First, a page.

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posts for july 2010.

in the beginning of april, we did a trip to the bastei. i never got around uploading some of the photos. so, finally, here are a few impressions.

here are some impressions from a stop-over in schirgiswalde.

as once announced, i worked on spielwiese‘s gallery system. it is now featured by a c++ backend which generates the galleries as well as the thumbnails (if they aren’t already there), both in grayscale and color! so far, the galleries are shown as before (with some exceptions, mostly in the beginning of the blog though), but on every page you can find a clickable text in the footer, on the very bottom of the page, called “change colors!”: this toggles the thumbnails between grayscale and colors! unfortunately, this currently does not remembers the value (by setting a cookie), so if you reload the page everything will be grayscale again. but the most important part, namely the backend, is there! and maybe it will remember the state before the end of this day :)

posted in: computer www

last week, i was attending the ants ix, which was held in nancy this time (two years ago, it was in banff). this year i also presented a poster. here are some impressions from the city:

a very interesting thing are the trams in nancy. they use one rail instead of two, and work even without it. sounds better then it is, though, if you read this. (the tram in the direction of loria was broken, so we had to use a bus… the nice thing is, the busses in nancy have several screens to show information – but fail to show things like the route, the destination, the time, the next stops, or any other useful information. there is also nothing announced via speakers, so you really have to know where you are, where you are going, and constantly watch out to catch the names of the stops, and better know some of the stops before your stop…)

on my way back from berggießhübel, i visited pirna a bit, where i found the monumentum of the grey busses, reminding of the aktion t4 by the nazis in order to murder mentally ill and otherwise handicapped people. this monumentum exists in two copies, one of them being stationary and one moving. the one in pirna is the moving one. here are a few picturs:

yesterday, i travelled to berggießhübel, near to dresden, to visit the marie louise stolln, an old ore mine which was turned into a show mine and opened for public in 2006. tours are very cheap (just five euros) and approximately one hour long. here are some impressions from the tour. (i wish i would have had more time for the photos, in particular having a tripod and no need to hurry, and no one running in my view. these photos are taken with iso 3200 and maximal aperture of my wideangle zoom, which is between f/3.5 and f/4.5 – i guess this explains the crappy quality…)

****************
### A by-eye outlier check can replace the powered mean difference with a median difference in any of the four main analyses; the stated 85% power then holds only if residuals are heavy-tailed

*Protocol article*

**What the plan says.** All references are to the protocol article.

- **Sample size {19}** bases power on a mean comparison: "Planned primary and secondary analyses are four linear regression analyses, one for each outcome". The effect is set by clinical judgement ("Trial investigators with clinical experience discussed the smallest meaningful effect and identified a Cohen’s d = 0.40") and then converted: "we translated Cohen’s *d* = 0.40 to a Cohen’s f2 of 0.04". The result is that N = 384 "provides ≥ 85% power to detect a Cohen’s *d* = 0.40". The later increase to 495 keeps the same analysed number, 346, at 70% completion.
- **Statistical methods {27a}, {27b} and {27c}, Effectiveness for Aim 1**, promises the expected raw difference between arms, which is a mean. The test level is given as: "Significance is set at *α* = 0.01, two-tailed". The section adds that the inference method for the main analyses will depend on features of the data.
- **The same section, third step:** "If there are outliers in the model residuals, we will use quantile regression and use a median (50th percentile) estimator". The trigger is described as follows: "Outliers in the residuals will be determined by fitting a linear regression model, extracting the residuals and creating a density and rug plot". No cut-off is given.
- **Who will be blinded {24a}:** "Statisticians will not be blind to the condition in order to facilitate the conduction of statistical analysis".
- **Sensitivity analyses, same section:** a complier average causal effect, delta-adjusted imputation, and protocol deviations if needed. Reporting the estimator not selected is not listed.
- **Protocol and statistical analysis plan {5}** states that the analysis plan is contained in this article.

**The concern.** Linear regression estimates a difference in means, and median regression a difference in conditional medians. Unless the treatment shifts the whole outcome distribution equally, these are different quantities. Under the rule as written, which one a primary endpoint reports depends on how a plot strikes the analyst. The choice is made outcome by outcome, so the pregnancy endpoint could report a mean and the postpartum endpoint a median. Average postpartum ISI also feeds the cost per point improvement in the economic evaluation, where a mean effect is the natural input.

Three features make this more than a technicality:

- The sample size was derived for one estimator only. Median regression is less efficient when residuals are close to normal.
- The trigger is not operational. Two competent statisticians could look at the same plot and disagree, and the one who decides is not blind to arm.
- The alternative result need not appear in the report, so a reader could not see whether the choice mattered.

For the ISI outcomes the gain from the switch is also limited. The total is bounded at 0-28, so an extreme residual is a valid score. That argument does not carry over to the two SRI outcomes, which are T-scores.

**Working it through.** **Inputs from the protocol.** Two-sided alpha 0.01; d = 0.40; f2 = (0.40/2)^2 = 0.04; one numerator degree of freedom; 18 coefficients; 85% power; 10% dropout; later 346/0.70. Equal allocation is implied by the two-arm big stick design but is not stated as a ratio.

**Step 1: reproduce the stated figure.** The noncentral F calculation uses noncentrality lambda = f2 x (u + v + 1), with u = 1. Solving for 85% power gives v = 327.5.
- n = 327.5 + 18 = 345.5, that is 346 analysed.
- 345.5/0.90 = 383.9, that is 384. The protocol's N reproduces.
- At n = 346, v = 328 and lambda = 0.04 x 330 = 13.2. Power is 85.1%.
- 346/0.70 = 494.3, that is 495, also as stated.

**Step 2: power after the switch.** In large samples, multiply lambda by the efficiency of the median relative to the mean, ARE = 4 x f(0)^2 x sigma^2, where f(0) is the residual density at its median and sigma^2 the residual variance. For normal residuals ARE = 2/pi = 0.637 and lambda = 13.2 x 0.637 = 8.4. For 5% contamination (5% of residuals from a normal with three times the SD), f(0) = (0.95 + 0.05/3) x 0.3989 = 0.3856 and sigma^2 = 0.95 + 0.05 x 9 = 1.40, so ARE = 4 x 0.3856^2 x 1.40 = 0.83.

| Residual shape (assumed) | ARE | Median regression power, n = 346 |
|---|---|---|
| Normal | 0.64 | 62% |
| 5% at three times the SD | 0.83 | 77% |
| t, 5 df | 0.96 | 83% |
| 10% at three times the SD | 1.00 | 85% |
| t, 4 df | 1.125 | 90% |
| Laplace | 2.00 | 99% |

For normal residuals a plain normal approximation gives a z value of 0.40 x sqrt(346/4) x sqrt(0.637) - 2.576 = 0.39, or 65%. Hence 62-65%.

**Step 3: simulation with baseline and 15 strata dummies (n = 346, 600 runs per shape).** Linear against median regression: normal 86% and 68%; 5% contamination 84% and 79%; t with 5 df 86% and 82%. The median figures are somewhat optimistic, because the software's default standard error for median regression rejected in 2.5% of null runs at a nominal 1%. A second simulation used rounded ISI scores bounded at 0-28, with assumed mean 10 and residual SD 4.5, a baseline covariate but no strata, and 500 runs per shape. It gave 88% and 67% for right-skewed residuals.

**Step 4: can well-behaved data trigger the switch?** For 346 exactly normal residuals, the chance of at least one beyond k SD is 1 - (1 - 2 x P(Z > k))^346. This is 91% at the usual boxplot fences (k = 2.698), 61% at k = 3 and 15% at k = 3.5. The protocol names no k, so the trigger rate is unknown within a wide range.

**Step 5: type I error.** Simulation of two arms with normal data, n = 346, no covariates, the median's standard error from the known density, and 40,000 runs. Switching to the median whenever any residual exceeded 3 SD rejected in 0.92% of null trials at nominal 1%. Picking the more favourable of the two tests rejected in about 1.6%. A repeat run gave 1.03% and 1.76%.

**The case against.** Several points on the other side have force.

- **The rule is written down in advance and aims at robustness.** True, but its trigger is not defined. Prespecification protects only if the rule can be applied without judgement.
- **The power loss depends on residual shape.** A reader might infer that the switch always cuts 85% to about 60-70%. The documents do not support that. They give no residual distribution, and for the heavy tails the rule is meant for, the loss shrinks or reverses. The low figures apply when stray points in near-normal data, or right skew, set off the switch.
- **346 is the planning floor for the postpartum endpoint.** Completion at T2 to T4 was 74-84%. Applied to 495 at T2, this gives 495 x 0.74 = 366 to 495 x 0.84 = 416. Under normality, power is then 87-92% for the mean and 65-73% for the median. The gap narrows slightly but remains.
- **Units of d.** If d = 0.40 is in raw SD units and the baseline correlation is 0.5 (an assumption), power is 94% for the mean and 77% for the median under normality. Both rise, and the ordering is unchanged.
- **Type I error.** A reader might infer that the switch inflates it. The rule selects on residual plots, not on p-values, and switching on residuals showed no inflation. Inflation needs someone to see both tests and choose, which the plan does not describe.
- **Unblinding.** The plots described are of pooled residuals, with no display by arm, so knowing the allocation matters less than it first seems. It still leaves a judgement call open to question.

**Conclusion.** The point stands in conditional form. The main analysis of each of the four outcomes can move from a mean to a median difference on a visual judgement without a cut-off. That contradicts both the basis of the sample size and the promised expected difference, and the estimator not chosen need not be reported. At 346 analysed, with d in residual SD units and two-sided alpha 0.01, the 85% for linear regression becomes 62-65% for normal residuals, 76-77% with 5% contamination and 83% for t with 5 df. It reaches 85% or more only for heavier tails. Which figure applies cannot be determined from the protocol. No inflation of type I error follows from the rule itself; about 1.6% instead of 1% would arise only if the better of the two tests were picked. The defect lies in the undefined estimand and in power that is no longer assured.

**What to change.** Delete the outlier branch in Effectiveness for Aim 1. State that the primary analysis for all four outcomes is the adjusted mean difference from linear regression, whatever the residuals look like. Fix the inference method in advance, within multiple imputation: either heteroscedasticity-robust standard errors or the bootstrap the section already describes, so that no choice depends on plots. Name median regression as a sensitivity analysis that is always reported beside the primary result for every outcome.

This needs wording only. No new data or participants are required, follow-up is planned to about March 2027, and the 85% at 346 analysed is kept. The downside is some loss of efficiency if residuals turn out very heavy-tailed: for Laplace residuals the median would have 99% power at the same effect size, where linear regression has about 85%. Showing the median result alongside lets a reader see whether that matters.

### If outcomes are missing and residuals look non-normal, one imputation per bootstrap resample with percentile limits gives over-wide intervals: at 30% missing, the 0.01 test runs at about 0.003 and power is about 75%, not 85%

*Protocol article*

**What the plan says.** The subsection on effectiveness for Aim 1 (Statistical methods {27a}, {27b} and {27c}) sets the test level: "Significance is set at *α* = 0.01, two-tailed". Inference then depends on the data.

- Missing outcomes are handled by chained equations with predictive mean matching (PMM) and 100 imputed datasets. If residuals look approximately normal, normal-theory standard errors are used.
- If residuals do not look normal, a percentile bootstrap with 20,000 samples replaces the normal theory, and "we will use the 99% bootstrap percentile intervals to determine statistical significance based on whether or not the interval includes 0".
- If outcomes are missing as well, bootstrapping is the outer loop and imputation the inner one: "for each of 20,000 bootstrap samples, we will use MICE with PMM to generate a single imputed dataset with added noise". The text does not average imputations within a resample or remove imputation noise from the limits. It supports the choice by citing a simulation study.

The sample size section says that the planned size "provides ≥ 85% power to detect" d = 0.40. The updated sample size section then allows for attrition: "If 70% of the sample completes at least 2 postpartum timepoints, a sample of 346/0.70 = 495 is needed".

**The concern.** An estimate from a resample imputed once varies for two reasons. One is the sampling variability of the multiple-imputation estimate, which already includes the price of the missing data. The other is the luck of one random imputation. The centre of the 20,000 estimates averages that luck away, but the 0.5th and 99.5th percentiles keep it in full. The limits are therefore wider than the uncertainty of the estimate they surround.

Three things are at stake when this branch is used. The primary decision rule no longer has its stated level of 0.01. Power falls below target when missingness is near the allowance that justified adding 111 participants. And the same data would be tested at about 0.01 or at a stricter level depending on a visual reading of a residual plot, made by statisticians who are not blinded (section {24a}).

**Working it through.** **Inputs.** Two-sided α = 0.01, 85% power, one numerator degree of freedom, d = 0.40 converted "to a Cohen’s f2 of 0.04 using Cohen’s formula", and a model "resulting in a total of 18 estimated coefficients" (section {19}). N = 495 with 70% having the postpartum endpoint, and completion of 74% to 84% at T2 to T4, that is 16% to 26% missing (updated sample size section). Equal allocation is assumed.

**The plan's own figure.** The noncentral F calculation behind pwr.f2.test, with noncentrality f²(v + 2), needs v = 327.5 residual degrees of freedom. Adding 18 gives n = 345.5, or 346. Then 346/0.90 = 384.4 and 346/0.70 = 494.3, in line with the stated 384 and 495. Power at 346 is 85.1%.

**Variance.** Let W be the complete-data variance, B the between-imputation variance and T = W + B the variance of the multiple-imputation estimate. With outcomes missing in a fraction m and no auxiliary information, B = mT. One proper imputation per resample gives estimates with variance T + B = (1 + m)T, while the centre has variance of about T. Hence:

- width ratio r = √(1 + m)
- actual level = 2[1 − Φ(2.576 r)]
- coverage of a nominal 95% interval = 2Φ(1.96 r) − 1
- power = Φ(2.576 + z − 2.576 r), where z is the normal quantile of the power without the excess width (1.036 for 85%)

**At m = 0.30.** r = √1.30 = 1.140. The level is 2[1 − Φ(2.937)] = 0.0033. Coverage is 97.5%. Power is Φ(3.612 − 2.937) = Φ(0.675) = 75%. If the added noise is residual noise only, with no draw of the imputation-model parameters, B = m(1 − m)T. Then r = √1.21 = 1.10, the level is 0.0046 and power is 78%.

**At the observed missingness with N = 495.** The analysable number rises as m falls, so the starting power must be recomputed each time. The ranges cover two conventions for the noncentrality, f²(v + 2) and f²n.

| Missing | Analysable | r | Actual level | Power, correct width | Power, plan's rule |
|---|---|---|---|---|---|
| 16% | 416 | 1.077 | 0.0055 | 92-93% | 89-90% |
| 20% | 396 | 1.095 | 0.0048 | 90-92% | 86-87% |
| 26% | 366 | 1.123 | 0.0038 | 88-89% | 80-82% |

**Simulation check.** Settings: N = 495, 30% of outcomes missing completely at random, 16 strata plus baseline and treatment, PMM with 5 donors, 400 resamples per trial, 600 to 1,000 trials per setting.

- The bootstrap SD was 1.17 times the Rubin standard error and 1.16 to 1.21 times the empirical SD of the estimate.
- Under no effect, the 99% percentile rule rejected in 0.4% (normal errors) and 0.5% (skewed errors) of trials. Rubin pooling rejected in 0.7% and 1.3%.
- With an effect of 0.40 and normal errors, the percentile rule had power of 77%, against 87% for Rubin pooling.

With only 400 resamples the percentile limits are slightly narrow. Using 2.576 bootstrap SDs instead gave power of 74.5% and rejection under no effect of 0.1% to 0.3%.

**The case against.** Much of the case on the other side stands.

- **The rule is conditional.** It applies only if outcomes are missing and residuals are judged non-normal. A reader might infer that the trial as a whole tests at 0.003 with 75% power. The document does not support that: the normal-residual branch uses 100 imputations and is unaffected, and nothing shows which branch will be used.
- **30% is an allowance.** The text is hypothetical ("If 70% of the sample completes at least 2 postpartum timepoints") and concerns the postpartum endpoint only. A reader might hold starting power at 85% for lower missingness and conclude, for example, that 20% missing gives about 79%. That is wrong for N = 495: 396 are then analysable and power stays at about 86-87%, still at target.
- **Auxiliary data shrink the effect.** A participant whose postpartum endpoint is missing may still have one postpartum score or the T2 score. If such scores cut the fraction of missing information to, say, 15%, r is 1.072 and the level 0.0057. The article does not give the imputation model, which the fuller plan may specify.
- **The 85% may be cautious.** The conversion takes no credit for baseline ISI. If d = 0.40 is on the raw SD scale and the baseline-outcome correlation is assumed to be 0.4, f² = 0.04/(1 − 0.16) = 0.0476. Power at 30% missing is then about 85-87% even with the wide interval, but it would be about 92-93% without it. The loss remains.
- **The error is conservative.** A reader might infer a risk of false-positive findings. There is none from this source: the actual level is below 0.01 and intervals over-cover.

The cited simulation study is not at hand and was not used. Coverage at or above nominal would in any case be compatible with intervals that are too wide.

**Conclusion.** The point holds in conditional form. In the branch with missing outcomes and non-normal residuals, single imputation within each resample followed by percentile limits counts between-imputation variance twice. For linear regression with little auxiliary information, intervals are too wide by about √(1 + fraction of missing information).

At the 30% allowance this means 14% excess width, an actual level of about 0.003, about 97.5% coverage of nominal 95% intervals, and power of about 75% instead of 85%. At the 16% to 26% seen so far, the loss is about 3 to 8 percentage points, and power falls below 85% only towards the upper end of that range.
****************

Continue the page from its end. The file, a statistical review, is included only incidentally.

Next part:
one word on reaching the show mine: the official website as well as the flyer only mention going there by car. but obviously you can also reach it by means of public transport. namely, you can use the vvo page to find a trip to the station “kurhaus” in berggießhübel. from that stop, the mine is just a few minutes walk away. note that the bus back to pirna only goes once per hour, or even less, so make sure to check the connections for your way back so you won’t miss the bus by less than one minute as i did today.
and, in case you’re claustrophobic: just don’t go. it’s really tight down there.

some impressions from another visit to dresden.

today, i saw a remark on about a reportage by frontal21 titled der grosse bluff (direct video link here, will be online only the next few days). it covers the currently investigated extension of operation life span of nuclear power plants in germany, including the never-ending dicussion of ultimate waste storage in gorleben, and what is going on politically. in my opinion, its a real good reportage and you should watch it if you understand german (and it hasn’t been deleted).
another interesting link on this topic is the wikipedia article on deep geological repositories, in particular its list of such repositories and the following paragraph on safety and feasibility assessments.
future is sometimes really depressing.

while listening to a mike oldfield collection, i came across his cover of the william tell overture, a well-known classical piece by gioachino rossini. since i really like this song, you can watch it here, featuring many copies of mike:

[[for legal reasons, i do not want to include youtube videos here anymore. please click on this link to watch the video at youtube.]]

if you want, you can listen to rossini’s piece on youtube.